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WHAT ARE HOSTELS?

For some of you this may be an introduction to hostelling. The youth hostel movement was started by Richard Schirrmann, a German schoolteacher, taking his students from a coal-mining city on weekend outings to the countryside for fresh air and interaction with nature. This quickly evolved into an international peace movement with hostels as places where students and other young people from different countries could get to know each other on a student’s budget – usually on the rough. The original concept included an ethic for moving on one’s own steam – hostellers were expected to walk or bike to the hostel.

In these early hostels there were often age restrictions, strict curfews and other rules imposed on the hostellers by hostel “wardens”. Indeed, some vestiges of these rules can be found in hostels today, although not often in North America. In fact, the word “youth” is rarely used in hostel names or regulations.

Hostelling has been transformed into a different concept that is best typified by the paramount hostellers of today – the Australian and New Zealander backpackers, intrepid travelers with a travel ethic quite different from that of North America. A young person is expected to take time off and travel and is considered odd if she or he doesn’t. And when I say travel, I mean TRAVEL. A two-year trip is short.

The reality is this: suppose you have $5,000 and a lot of time – you have taken a year off school and worked for a while and are taking some time to travel. You could spend this amount in a few weeks at expensive hotels and restaurants OR you could stretch this money and travel for perhaps two years. This is where modern hostelling fits in.

Today, there are no age restrictions and few rules. In fact there is an active “Elderhostel” movement (see Other Budget Travel Resources section on page 18 for more information.) HI-USA offers many services and programs for senior hostellers. The hostel “warden” has been replaced by an owner or manager who wants to provide the three S’s: shelter, shower and security. The hostel is an incredible alternative to staying in the more expensive motel or hotel. The heart of hostelling is the communal nature of the hostel. Typically all the space is shared: the bedroom (or dormitory), the kitchen, and the bathrooms. The beds are usually bunk beds and the top bunks may be the only ones available. Some places have segregated bathrooms, some not. It may be difficult for some people to enjoy hostelling and maintain a very high degree of modesty. On the other hand, the hostelling population is accustomed to sharing space and generally privacy isn’t and shouldn’t be an issue.

Hostellers usually provide their own bath towels. Most places provide bed linens – some free, some for a small onetime charge. Although, many hostellers travel with sleeping bags, many hostels do not allow them for sanitary reasons.

It is best not to have preconceptions about the site and the services at a hostel. Wait and be surprised. AND keep in mind – you are not paying for a five star hotel and it won’t be one.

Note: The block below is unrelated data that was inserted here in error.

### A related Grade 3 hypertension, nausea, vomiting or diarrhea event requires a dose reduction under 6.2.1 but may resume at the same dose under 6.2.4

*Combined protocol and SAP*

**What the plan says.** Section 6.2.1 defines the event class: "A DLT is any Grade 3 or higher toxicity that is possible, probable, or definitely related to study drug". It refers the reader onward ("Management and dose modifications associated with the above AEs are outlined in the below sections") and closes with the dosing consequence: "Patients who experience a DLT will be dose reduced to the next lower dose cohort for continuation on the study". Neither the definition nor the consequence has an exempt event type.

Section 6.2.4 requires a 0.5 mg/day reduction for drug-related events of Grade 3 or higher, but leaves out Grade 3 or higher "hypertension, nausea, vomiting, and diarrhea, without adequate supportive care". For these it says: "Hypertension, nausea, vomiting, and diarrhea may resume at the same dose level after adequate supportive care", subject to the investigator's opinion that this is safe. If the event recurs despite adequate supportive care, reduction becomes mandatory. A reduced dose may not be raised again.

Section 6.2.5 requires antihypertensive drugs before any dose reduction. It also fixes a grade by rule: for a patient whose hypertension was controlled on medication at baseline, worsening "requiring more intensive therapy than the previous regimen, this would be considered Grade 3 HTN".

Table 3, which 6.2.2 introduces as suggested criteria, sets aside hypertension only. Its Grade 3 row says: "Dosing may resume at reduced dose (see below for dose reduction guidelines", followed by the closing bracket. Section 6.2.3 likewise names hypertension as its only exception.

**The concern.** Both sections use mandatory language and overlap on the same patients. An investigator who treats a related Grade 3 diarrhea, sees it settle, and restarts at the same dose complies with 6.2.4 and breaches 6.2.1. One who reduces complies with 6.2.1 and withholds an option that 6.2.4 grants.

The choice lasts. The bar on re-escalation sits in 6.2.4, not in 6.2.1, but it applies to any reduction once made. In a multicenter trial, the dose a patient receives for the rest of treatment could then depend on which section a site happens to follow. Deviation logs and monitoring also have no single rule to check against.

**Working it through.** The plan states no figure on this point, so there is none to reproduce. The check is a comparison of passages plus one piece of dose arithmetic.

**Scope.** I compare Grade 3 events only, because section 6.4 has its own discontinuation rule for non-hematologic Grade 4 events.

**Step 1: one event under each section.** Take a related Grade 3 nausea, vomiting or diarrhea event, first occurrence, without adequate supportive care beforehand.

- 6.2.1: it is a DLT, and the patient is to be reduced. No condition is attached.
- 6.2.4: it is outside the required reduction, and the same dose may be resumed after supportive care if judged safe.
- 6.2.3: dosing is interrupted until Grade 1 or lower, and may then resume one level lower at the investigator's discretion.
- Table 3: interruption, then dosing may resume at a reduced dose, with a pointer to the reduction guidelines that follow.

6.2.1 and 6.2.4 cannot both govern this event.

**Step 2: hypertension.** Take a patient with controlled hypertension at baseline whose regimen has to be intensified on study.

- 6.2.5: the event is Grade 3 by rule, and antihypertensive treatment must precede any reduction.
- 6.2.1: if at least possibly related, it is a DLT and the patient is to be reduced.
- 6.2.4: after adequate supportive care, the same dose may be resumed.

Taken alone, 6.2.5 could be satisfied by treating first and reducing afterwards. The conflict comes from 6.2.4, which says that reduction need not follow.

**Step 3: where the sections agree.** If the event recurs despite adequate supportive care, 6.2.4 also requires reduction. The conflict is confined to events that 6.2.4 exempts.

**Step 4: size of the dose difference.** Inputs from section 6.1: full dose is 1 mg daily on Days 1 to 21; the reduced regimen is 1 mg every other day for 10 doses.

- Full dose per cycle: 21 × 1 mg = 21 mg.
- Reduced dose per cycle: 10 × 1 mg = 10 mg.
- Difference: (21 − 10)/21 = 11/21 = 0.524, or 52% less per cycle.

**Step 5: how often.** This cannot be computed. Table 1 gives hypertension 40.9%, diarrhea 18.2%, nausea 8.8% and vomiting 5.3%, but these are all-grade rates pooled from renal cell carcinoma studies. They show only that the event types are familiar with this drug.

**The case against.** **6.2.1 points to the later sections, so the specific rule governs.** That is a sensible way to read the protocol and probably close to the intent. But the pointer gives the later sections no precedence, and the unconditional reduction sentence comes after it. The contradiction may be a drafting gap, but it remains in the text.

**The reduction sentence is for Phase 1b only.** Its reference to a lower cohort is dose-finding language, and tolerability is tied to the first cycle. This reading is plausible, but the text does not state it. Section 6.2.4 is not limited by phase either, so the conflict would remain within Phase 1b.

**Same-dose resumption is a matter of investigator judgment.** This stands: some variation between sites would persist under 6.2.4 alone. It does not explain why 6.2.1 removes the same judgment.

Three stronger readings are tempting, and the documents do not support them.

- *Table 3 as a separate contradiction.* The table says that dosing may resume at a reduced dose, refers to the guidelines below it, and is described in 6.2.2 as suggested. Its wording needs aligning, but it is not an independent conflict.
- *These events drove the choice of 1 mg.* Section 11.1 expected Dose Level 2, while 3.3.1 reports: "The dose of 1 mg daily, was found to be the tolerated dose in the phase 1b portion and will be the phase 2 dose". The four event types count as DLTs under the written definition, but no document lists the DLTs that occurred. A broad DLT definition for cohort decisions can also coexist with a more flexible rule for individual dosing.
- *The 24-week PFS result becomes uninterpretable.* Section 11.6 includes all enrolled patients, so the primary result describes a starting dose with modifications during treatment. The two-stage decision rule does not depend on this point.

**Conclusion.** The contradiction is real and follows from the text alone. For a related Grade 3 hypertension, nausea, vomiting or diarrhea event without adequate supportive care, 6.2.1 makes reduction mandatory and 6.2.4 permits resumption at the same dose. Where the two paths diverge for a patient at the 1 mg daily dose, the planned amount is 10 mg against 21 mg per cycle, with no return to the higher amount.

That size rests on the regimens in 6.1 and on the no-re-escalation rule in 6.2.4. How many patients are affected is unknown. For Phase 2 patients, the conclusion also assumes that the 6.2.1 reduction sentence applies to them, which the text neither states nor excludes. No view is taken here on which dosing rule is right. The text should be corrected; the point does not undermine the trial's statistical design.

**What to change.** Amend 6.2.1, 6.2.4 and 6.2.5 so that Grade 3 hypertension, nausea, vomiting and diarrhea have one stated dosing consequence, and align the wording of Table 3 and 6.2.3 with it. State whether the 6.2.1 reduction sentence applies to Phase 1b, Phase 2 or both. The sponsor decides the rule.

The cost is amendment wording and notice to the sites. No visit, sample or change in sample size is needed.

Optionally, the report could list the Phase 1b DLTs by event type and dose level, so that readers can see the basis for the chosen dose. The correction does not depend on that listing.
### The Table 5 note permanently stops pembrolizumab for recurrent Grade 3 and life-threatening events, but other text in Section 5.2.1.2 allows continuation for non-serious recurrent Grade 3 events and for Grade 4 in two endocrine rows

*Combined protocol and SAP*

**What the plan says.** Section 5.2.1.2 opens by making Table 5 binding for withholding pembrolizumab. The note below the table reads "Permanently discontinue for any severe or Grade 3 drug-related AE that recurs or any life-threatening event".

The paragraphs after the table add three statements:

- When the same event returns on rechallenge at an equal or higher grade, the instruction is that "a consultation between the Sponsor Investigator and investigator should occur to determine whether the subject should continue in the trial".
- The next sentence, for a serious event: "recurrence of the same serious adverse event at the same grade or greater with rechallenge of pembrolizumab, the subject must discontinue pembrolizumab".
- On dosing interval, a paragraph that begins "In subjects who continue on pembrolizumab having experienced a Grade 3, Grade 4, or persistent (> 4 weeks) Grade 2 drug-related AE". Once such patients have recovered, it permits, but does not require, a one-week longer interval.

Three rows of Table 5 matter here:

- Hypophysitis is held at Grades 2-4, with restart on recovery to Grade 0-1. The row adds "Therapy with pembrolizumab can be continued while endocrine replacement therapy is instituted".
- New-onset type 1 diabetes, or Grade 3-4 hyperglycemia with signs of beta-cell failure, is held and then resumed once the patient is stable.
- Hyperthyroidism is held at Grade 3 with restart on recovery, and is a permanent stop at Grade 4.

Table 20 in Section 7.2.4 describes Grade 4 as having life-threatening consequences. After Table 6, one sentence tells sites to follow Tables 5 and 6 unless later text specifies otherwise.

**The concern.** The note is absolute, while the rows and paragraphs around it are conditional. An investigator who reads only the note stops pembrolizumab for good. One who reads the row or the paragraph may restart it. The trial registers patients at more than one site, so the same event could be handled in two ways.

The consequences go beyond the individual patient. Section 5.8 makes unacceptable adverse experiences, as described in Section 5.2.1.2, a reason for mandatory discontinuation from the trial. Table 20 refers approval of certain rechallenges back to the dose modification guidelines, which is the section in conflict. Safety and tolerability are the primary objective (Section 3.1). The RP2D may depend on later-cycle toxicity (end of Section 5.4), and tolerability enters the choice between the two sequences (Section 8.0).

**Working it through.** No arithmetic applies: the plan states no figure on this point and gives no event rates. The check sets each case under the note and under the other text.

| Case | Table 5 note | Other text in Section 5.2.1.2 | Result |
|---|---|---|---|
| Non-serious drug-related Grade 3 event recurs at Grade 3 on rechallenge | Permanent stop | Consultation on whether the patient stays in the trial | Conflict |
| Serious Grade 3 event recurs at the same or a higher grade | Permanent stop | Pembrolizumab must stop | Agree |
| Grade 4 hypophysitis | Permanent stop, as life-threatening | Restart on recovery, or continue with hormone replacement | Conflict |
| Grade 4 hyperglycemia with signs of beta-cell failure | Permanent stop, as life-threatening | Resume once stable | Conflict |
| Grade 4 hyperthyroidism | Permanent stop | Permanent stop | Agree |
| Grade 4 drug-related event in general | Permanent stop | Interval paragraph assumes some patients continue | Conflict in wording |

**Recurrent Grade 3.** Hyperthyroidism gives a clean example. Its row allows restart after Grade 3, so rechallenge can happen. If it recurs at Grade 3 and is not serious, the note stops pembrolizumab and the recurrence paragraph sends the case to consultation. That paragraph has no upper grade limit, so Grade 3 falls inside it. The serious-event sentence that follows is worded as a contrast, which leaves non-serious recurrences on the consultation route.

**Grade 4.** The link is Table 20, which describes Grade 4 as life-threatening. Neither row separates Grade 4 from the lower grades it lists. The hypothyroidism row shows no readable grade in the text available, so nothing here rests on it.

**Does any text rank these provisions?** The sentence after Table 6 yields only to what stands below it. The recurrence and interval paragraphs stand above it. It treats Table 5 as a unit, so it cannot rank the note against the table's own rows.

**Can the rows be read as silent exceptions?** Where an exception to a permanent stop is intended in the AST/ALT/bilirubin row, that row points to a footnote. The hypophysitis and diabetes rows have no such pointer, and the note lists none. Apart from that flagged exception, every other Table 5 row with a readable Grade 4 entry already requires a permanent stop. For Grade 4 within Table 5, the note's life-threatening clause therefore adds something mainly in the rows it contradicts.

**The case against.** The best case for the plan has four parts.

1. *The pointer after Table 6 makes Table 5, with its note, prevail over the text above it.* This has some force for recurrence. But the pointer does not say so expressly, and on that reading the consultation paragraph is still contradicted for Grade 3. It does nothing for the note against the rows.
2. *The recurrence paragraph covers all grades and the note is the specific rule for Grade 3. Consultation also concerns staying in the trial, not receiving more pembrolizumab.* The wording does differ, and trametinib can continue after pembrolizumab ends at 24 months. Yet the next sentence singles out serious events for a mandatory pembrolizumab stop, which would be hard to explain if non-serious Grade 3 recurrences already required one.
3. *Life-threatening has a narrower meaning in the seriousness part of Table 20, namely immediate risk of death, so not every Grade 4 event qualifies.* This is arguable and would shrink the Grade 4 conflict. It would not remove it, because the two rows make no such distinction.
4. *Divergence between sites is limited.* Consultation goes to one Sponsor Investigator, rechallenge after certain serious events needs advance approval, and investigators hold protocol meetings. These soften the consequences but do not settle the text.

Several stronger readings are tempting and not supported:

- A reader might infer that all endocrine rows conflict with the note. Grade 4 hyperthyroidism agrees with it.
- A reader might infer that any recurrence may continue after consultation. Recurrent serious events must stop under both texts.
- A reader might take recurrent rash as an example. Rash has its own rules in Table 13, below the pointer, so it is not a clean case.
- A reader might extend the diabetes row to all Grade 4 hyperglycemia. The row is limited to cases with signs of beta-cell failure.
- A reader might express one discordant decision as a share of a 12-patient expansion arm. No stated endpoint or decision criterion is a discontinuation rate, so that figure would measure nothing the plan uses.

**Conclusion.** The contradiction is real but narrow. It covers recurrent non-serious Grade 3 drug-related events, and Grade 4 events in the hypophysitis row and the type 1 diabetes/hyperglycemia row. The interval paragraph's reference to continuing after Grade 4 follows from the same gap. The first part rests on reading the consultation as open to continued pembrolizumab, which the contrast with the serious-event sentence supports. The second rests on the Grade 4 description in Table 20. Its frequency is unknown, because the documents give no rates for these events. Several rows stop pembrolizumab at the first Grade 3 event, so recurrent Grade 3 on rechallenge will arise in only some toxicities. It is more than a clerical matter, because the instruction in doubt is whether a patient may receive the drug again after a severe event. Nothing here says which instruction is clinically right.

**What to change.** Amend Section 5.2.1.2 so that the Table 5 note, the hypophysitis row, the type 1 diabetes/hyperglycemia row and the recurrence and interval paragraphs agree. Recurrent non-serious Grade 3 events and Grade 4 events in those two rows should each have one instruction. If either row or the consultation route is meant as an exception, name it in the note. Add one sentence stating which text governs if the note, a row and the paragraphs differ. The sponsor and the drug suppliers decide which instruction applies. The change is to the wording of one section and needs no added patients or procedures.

Most hostels will not accept local residents. Many hostels limit their population to various groups. For instance, some hostels accept only international travelers: to check in you must have a passport and, perhaps, an on-going ticket to prove you are traveling. One reason for this is that the aim is to provide low-cost accommodation for international travelers. If the beds are filled with local travelers, then the aim is defeated. Some places require American hostellers to prove their international traveler status by showing travel documents, passport, etc.

If you have never stayed in a hostel be prepared for some things:

  • Hostels are not part of a centralized chain like certain fast-food establishments. They are all different. It’s impossible to generalize about any one place.
  • Services and hours are limited to keep costs down. As you speak with other hostellers you will find that they might change a lot of things, but not if it raised the price.
  • Many hostels are small places and the staff is limited. Be aware that going to a hotel’s desk at 1AM would be okay. Knocking on the manager’s door at 1AM is not. He or she may have closed the hostel office at 11PM and will open it again at 8AM. Be considerate and remember the hours.
  • Americans will meet mostly international people with perhaps a more objective view of the U.S. and its foreign policy - listen and you will learn a lot! That is what hostelling is all about, but be prepared for some critical views.
  • It’s a balance – you lose some privacy and certain comforts, but you have a rare opportunity to meet other people. If you like to travel because you like to meet people, then you will like hostelling!
    • Most hostels are not located in the “high rent districts”. Many are located in minority communities for the lower rents. These communities are usually very safe and have their own special things to offer.
  • Finally, you may be used to more privacy, services and creature comforts than hostels provide. Take a hint from the other travelers and appreciate the atmosphere, info on low-budget fun things to do, AND the interesting people you will meet.

Hostelling means appreciating the experience of hostelling – the social aspects, the information, the different views, etc. – things that you don’t get when you stay in a standard hotel or motel.

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